Posted in Alienation, Malignant Narcissism, Narcissism, Narcopath, NPD (Narcissistic Personality Disorder)

7 Ways Covert Narcissist Parents Groom Children for Abuse

Disarming the Enemy

By definition, the pathological covert narcissistic personality prefers passive aggressive tactics to control, dominate, outdo, and punish others. You don’t have to read The Art of War to recognize the power of disarming your enemy, and what better way to disarm someone than to pretend to be a friend?

Dependent on their caregivers for physical and emotional survival, relational attachment, and identity formation, children have no choice but to return to the hand that feeds, even when it also grabs, slaps, and withholds. When a parent hides abuse and frames it as love, it is that much more difficult to recognize and even harder to call out.

How Covert Narcissist Parents Groom Children for Abuse

  1. They exploit cultural assumptions. Society tells us in countless ways that all parents want the best for their children. Questioning a parent’s love and loyalty flies in the face of conventional wisdom and forces us to reexamine our most fundamental beliefs about family. Covert narcissist parents rely on cultural assumptions to hide their abuse and neglect, and they gaslight their children about their behavior by leaning hard into their unimpeachable status as “loving” parents.
  2. They play the paragon of virtue. It is common for a covert narcissistic parent to cultivate an image in and beyond the family that he or she is caring, principled, devoted, and/or self-sacrificing while also targeting a scapegoated child as a negative foil. Such a parent may be skilled at manipulating family members, such as an enabling partner or golden child, as well as people in that parent’s social circle, to support his or her narrative. Children in this scenario struggle with the cognitive dissonance of what they are told about that parent versus how that parent actually behaves behind closed doors.
  3. They master the microaggression. By definition, the narcissistic personality is competitive, envious, and prone to hostile attacks. Unlike the overt narcissist’s obvious one-upmanship, the covert narcissist parent uses microaggressions cloaked as oversights, slips of the tongue, humor, help, or caring concern. For the child treated to such abuse, it is death by a thousand cuts.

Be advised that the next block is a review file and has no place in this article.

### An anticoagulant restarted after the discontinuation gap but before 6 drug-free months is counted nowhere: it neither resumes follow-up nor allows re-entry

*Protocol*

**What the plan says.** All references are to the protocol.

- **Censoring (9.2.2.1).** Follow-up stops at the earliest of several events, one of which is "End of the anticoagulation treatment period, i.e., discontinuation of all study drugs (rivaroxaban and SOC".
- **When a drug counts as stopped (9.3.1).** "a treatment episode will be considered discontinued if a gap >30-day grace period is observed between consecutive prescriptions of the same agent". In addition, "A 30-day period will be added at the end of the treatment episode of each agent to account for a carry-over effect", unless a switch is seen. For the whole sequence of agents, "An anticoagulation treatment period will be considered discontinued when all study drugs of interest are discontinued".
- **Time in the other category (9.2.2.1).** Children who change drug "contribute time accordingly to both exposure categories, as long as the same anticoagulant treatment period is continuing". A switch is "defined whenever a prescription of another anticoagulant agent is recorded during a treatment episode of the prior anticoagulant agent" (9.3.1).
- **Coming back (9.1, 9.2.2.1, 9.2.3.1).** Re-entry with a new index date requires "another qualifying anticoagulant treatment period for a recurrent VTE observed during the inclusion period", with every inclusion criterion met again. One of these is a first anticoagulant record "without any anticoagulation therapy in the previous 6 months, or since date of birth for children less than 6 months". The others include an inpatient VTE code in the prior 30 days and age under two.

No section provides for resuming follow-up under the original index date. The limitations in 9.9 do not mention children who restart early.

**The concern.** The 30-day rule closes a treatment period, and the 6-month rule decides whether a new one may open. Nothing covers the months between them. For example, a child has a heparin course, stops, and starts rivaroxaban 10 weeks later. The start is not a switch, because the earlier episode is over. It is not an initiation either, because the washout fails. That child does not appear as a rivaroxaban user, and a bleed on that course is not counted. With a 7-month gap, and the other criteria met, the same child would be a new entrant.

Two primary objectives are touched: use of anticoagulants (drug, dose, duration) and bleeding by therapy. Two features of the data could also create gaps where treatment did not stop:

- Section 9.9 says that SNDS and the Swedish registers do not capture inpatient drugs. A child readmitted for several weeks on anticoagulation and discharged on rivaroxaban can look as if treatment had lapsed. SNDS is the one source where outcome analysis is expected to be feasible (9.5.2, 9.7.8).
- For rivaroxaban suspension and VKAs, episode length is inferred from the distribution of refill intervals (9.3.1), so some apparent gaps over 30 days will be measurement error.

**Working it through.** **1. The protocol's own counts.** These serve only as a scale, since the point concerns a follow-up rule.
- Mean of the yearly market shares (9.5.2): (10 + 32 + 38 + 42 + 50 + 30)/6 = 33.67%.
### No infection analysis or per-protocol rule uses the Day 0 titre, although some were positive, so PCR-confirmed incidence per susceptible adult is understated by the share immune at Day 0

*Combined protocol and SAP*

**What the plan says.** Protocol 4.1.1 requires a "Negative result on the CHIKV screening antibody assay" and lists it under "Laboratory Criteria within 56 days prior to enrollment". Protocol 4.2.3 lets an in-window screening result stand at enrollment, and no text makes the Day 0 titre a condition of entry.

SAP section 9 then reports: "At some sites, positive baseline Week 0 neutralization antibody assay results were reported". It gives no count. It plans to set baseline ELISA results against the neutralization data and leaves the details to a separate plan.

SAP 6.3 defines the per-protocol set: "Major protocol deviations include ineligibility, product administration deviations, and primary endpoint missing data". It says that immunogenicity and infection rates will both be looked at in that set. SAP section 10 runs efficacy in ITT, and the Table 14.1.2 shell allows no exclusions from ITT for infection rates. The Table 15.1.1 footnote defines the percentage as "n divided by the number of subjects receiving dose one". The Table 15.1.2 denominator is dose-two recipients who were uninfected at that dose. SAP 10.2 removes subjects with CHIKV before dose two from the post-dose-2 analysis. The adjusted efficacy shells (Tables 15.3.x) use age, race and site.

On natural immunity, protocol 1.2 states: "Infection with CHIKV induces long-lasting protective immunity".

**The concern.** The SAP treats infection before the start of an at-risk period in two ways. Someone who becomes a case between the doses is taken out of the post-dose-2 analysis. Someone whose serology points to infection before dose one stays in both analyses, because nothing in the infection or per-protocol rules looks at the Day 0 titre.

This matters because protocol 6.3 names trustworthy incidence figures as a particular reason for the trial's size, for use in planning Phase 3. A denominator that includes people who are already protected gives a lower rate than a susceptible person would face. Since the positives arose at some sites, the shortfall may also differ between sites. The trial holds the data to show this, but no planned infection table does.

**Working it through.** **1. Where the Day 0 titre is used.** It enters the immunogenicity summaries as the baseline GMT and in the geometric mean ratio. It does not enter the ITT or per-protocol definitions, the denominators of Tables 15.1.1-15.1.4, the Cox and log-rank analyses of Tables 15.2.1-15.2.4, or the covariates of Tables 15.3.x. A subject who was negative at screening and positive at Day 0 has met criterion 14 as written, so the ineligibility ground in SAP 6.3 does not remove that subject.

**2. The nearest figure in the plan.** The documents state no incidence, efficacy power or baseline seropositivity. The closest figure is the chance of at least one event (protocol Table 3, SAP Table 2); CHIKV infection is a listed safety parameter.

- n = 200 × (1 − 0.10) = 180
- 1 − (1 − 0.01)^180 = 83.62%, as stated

4. They play the innocent victim. Assuming the role of victim allows the covert narcissist parent to pivot away from responsibility and blame while garnering sympathy for all the ways other people, especially their children, disappoint, neglect, and harm them. Parents who act the victim often use guilt and pity plays to solicit attention and care-taking from their children and others beyond the family.
  5. They operate within plausible deniability. Covertly narcissistic parents employ indirect forms of manipulation such as dismissal, redirection, minimizing, gaslighting, and triangulation. Typically they calibrate the abuse so it is within plausible deniability if their kids or other adults question them about it.
  6. They look good by comparison. In many narcissistic families, a covert narcissist parent is partnered with an overtly abusive and neglectful one, allowing the covert to appear reasonable, selfless, easygoing, or otherwise “good” by comparison while playing up the long-suffering martyr routine. Children have no choice but to seek out whatever caregiving they can get from the less volatile parent in the home.
  7. They give intermittent reinforcement. Covert narcissist parents typically exert ongoing control over their children by sporadically offering forms of desperately craved validation, such as attentiveness, praise, caretaking, and gifts. This confusing push-pull dynamic keeps children “in the game” and coming back for more.

Continue reading “7 Ways Covert Narcissist Parents Groom Children for Abuse”

Posted in Alienation, Malignant Narcissism, Narcissism, Narcopath, NPD (Narcissistic Personality Disorder)

The Narcissistic Abuser and the Parental Alienation Counterclaim